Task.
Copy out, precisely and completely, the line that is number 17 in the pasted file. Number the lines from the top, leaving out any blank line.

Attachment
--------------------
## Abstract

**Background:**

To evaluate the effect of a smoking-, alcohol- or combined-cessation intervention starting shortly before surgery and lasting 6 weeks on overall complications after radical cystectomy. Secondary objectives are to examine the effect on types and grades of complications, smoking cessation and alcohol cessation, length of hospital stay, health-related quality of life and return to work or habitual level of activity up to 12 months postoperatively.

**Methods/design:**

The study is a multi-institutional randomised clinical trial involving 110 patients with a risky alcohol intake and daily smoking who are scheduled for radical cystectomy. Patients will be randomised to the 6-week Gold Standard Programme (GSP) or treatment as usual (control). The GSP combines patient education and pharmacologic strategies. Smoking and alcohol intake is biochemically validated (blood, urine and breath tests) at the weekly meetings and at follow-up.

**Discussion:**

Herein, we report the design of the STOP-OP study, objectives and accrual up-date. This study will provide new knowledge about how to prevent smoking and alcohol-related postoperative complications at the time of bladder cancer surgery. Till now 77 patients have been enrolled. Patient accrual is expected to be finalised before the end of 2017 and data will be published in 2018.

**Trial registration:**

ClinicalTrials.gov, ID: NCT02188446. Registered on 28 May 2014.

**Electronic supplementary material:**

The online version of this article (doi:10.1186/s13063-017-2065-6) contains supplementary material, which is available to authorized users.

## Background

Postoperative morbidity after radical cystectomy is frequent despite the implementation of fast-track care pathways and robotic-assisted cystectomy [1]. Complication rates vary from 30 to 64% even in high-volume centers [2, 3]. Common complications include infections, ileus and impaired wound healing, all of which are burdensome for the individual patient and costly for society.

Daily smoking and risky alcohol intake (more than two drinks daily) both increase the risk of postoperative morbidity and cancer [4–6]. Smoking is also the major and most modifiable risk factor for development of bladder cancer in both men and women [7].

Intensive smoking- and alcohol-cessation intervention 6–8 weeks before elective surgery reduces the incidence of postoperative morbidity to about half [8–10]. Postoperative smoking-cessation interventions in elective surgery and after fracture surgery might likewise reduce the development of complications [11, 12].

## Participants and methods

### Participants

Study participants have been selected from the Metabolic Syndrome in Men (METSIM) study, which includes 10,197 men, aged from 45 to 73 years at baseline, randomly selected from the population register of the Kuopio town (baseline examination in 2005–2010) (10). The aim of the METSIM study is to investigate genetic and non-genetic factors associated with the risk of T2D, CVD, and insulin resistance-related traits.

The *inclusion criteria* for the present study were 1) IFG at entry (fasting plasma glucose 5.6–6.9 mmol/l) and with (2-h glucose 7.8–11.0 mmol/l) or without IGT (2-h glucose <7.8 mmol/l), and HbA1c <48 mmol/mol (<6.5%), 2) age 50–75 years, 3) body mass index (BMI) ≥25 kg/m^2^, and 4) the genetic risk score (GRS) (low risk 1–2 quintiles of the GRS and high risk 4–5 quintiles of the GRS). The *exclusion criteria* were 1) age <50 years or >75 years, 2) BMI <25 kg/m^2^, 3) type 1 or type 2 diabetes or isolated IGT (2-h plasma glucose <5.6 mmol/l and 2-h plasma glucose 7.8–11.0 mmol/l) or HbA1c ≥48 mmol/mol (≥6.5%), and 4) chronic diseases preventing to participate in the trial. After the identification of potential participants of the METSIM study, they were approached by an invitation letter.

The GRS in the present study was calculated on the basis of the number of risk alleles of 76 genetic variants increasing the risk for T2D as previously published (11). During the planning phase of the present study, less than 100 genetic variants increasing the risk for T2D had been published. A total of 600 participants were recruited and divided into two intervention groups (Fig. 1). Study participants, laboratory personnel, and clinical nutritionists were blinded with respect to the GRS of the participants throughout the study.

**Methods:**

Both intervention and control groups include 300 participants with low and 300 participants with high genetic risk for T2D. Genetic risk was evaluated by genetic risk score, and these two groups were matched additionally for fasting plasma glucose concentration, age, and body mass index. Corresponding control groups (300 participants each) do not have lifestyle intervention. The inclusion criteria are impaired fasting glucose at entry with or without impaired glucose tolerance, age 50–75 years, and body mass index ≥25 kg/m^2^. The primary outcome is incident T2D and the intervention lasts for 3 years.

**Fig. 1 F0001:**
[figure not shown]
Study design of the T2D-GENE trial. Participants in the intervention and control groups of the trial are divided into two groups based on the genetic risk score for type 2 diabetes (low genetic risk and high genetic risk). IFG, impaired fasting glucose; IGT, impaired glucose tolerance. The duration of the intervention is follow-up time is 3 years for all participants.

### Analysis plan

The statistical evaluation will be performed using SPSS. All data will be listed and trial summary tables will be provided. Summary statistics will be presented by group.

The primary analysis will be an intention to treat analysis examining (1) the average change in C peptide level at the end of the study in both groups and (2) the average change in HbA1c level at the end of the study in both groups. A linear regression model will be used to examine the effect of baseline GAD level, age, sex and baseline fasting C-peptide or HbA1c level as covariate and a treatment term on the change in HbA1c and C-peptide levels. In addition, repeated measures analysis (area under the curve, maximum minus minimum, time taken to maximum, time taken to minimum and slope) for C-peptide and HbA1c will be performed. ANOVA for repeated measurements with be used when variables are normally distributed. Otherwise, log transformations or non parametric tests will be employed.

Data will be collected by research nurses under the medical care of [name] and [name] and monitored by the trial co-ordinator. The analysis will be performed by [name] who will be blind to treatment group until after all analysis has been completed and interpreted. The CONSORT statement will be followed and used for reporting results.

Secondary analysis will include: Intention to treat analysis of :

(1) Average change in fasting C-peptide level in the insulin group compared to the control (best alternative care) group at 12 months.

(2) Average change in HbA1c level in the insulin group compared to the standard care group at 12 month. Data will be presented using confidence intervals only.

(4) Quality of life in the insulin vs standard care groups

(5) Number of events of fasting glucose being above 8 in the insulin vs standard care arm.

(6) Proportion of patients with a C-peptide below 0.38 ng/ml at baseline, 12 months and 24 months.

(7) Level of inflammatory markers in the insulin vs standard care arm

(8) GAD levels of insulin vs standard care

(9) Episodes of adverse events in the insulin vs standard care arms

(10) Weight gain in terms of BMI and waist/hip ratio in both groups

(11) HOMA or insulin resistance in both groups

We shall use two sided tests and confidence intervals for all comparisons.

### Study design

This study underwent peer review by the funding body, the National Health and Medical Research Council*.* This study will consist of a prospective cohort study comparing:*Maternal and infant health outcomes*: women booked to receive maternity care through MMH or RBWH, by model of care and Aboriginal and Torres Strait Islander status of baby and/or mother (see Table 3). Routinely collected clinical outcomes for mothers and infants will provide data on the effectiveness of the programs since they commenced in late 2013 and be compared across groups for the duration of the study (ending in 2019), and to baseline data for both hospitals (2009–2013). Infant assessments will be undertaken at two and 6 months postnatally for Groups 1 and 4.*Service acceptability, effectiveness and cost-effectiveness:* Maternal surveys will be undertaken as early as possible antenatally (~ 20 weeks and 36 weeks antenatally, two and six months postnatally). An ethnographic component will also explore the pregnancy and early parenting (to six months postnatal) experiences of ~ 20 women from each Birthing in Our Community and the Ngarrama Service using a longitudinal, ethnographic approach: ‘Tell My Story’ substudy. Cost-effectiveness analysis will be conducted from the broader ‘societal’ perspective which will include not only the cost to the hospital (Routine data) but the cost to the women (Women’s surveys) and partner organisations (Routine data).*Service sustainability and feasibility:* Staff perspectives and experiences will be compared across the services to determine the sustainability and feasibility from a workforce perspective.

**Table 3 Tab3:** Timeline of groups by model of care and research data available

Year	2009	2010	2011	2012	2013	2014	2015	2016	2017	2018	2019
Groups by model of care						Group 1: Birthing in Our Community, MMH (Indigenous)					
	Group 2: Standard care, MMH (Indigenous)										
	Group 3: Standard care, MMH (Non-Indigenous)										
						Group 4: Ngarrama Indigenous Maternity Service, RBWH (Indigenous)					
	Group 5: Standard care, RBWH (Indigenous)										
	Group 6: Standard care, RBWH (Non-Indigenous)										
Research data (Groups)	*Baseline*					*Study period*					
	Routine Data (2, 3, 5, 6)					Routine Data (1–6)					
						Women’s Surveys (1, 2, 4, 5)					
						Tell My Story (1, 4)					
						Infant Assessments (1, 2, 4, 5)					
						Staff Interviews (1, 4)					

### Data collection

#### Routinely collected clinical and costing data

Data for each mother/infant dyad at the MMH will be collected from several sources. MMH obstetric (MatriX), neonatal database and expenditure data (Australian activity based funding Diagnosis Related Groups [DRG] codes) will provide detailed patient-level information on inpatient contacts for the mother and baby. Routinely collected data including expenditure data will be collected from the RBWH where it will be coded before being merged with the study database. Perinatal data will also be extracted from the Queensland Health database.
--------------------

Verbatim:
### Participants